G: Yea.
A: Well I remember seeing you in the hallways, and… but maybe we didn't have a real conversation until the summer.
G: Yea, yea, and then, so like, and that was like finally some stability for you, and like, you graduated from Sun Valley middle, so, talk more about… if it was nice to have that stability.
A: So yeah we were finally done moving. My parents had like, “I think we can settle down here for a while,” and we ended up settling down, and I stayed in Sun Valley until 8th grade, which was when I graduated middle school, so that was nice. It was nice to finally have some sense of belonging and in a new place, ‘cause at Cuthbertson, I barely got to adjust, and even when I left I still didn't feel like, fully adjusted, but then I got to Sun Valley and it was that same process all over again. At least at that point I kind of had the language to kind of-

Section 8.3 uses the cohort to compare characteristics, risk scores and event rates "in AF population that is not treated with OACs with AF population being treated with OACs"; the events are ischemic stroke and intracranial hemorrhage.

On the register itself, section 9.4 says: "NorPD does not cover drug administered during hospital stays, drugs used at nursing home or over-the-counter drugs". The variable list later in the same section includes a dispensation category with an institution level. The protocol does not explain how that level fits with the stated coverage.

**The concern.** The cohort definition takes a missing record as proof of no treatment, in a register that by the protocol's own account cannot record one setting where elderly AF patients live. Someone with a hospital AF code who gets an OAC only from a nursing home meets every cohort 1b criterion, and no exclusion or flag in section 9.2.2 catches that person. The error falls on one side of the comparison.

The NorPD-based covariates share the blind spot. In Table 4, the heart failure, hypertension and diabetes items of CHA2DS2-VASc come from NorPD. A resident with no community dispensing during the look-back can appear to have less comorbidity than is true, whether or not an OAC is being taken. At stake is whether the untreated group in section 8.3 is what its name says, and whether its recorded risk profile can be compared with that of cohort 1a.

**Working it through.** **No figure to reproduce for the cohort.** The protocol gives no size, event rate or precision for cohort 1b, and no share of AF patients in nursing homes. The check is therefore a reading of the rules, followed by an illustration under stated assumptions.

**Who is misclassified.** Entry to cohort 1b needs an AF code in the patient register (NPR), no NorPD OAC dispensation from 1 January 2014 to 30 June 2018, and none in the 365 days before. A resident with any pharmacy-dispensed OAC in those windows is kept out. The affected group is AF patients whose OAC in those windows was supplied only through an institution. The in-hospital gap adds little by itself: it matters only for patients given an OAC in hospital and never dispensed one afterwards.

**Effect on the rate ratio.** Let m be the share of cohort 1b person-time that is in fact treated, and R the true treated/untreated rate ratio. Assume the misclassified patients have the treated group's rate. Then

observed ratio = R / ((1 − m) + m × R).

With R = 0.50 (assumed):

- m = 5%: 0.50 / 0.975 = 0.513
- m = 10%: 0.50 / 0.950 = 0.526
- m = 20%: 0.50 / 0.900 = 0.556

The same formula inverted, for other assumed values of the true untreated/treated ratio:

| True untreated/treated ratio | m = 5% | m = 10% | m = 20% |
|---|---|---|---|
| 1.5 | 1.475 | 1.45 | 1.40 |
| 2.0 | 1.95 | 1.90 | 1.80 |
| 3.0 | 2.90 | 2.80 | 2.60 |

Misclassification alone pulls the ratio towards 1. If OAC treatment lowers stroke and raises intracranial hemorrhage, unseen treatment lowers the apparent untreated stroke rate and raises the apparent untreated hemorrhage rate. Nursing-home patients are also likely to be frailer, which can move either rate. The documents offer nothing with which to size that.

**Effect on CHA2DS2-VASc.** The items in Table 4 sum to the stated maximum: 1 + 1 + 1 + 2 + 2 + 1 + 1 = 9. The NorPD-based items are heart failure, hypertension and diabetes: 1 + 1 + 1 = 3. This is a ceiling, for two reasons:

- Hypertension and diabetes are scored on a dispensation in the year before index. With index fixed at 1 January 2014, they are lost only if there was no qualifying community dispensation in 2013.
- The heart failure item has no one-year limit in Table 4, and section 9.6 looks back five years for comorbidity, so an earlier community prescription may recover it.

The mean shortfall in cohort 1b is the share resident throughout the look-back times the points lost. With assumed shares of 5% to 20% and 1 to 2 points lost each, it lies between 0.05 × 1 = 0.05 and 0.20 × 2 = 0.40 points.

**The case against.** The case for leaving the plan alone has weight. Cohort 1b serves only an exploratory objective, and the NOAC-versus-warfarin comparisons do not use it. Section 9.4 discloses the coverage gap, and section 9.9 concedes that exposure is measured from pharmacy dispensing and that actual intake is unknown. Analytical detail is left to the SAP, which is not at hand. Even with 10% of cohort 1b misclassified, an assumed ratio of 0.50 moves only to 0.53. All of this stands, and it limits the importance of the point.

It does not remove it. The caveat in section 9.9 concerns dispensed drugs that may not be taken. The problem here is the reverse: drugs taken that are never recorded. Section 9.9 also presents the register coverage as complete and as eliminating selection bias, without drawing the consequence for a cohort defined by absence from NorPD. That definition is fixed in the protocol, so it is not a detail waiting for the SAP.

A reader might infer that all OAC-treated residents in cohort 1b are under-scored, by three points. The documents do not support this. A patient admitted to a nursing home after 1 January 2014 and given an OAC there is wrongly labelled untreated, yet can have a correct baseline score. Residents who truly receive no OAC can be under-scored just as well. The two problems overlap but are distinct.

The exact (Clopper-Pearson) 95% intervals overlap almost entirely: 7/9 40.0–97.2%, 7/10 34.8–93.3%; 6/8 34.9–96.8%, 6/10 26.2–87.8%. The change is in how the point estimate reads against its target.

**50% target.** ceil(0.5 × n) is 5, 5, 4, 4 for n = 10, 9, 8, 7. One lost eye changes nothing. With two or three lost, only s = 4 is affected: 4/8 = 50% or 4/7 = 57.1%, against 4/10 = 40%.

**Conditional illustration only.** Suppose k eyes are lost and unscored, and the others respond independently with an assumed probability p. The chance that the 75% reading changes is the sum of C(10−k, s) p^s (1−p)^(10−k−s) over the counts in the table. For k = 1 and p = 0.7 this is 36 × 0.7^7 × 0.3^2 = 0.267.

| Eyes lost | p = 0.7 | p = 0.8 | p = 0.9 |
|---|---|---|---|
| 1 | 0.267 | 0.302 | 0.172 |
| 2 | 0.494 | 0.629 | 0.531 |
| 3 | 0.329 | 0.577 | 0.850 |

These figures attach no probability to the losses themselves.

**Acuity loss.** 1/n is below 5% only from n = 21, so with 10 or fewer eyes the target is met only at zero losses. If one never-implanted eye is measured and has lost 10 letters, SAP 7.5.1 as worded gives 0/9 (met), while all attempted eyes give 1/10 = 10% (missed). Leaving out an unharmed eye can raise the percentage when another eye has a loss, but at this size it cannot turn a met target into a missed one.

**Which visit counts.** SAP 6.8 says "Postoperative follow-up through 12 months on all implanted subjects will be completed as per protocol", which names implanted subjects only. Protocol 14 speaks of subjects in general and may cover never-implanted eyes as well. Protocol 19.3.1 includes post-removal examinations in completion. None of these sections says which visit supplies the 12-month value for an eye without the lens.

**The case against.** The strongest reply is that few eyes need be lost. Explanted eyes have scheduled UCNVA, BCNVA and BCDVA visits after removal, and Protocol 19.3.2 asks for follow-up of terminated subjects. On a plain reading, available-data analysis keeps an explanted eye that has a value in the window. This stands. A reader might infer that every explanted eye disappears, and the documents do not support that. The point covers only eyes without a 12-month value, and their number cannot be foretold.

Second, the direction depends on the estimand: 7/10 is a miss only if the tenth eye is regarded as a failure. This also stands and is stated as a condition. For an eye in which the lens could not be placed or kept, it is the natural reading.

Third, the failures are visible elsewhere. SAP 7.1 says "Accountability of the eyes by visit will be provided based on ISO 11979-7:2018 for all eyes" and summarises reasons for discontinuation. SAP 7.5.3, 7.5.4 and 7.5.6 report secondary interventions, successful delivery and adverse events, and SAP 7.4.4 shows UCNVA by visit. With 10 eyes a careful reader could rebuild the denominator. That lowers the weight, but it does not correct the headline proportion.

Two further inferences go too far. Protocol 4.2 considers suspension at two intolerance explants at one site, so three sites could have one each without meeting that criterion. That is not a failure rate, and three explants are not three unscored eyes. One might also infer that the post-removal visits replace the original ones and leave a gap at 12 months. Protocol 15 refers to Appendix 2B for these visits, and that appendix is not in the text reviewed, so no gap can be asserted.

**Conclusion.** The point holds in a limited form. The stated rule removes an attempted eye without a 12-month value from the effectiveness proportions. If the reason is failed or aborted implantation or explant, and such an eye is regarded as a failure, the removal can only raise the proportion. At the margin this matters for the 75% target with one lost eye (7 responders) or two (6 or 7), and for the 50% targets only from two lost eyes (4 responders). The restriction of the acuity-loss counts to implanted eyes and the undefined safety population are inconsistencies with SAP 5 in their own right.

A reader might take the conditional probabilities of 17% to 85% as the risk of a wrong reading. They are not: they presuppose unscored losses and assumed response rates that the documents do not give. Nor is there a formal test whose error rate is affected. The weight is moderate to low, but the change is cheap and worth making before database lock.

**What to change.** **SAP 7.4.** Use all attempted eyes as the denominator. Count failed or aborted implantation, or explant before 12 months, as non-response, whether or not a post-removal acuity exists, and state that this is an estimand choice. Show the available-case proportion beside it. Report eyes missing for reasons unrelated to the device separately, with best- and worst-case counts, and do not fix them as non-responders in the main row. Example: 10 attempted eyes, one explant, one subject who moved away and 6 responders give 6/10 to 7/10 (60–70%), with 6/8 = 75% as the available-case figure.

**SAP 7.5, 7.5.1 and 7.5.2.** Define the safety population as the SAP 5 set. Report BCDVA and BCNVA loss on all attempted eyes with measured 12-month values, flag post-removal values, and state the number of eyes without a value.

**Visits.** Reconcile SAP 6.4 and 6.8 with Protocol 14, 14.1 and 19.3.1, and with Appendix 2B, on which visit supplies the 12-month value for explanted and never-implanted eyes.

G: Yeah.
A: – Kinda had it, but not fully, but I could at least make friends and communicate with people and communicate any concerns to my, my teachers and stuff like that, but it was the point where I was like, okay we’re just gonna settle down and be fine, yeah.
G: Do you have any like, moments in middle school after Cuthbertson, where, like… did you have any friends in Sun Valley where it was like, “okay they're like, a bit of a godsend, thank God, I have a friend who's gonna look out for me,” or even like teachers too?
A: Yea, I would say you were definitely one of those people for me, in seventh grade, I definitely saw you as a, as a person I could rely on, in terms of other people, I'd say, I had really good science eighth grade Professor – I don't know if you remember him – Mr. Barron, he was great.
G: Mr. Barron…
A: Mr. Barron.
G: I remember the name, was it for the AIG team?
A: No I was only in the AIG for English.
G: Ok.
A: Yea I only had AIG for English, but he was great, he was always like, super friendly and nice and understanding, and yea I think that's it.
[00:33:10] G: Yeah ok, well I kind of wanted like, to backtrack ‘cause, I don't know if you mentioned it in the recording, or during the recording, but it was before the recording. Do you think you can talk a little bit more about the CLAP program, and what you know about it and what your friends have told you about it?